All leftists, it turned out, were more Marxist than they thought they were. That’s why left anarchists like David H cling to scraps of Marxist doctrine (as does, among others, Noam Chomsky) which were never entirely plausible even within the whole Marxist ideological apparatus, and which mean nothing outside of it. The Marxist economics which anarcho-leftists still dabble in has been discredited in theory and in practice. But they have nothing to replace it with. I don’t think there has ever been an anarchist economist, unless you count Proudhon, and he is now even more irrelevant than Marx, when it comes to economics.
Leftists, although they have lost all theoretical bases for doing so, still stand firmly on the ground of the economy (the “base,” as the Marxists used to say). And base it is. The left shares with the ideologues of capitalism the myth of productivism. What I call the abolition of work, what Charles Fourier called attractive labor, what William Morris called useful work vs. useless toil, amounts to a call for the abolition of the economy. Leftist anarchists who laugh at that, might ponder that what they supposedly call for, the abolition of the state, would get just as many laughs. Although the economy is even less popular than the state. Work is not popular at all. Every proposal that’s worthwhile, starts out being considered crazy or scandalous.
The abolition of work, the abolition of the state, the abolition of the economy, and even the abolition of art: these abolitions all arrive at the same place. They don’t all mean the same thing, but they designate the same social condition. In that condition, there is no place for institutions of coercion, such as work and the state. In that place, there is no place for workers. Instead, there’s a place (every place) for playful creators and producers and their friends, and even a place for the lazy. In that place, art, for instance, isn’t a specialized activity. It could be part of the life of anybody who wants it there, and almost everybody will want it in their lives, I believe, when they can believe in that possibility. The revolution of everyday life is the only revolution that’s worth the trouble. And the abolition of work is central to the revolution of everyday life.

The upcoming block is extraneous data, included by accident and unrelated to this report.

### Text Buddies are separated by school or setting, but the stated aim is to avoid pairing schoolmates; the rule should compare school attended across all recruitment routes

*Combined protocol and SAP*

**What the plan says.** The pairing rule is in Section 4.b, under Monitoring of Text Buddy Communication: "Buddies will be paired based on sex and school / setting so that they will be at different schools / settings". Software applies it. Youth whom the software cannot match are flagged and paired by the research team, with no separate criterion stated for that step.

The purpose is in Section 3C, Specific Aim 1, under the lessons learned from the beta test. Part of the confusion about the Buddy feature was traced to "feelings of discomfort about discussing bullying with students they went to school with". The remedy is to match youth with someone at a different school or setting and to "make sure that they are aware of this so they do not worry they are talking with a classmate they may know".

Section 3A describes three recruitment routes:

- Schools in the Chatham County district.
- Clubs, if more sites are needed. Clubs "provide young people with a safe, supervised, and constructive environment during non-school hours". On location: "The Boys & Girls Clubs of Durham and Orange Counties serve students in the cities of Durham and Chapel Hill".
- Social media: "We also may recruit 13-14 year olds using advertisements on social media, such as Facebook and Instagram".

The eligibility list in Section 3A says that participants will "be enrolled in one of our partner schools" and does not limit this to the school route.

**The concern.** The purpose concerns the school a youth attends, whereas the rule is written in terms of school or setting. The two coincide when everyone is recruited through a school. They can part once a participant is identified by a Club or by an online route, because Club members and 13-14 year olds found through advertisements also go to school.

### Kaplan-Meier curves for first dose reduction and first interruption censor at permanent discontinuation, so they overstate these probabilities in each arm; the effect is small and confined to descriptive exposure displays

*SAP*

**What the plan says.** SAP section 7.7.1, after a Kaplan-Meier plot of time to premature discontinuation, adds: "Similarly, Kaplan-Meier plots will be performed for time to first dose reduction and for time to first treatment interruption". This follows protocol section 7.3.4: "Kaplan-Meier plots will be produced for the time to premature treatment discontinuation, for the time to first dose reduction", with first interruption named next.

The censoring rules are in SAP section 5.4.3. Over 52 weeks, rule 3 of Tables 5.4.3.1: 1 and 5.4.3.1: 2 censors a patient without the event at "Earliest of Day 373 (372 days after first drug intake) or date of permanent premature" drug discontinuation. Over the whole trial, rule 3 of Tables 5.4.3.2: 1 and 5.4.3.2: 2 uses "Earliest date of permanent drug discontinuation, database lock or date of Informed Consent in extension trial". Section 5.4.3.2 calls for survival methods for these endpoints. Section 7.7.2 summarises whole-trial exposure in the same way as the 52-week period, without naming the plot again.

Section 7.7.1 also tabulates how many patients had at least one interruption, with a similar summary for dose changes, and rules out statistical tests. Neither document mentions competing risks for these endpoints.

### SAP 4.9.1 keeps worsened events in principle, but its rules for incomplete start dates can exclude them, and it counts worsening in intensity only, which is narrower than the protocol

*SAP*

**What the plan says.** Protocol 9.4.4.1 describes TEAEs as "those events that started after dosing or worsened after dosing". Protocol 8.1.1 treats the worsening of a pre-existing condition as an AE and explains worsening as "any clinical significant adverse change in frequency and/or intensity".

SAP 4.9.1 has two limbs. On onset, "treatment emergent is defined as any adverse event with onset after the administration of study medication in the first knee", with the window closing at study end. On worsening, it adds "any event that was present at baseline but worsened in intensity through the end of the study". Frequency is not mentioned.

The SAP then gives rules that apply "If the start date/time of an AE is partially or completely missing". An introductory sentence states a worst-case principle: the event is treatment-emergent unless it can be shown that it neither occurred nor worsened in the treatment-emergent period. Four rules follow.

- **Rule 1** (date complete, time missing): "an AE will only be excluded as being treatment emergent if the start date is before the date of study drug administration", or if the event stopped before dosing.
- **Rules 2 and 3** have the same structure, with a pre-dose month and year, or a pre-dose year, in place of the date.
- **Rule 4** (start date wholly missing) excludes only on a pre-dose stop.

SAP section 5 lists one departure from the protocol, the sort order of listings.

What do we mean by work?
A response to Bob Black’s “The Abolition of Work”
In the beginning of Bob Black’s “The Abolition of Work,” he calls work an ideology. This use of the word ideology in relation to work is one that has never been previously used. This semantic misuse by traditional standards is a reflection of what is to come in the rest of the pamphlet. For Marxists, ideologies are the dominate belief systems in a culture. Work however in the myriad of ways the term is used is in many of its usages independent of the way Black defines it. Black says work is “forced labor, which is compulsory production.” We do use the word for compulsory production but we also use it to represent the fulfilling acts in our lives we put energy into and we also use it for an act that is simply a thing you do that you can do without having any belief tied to it whatsoever.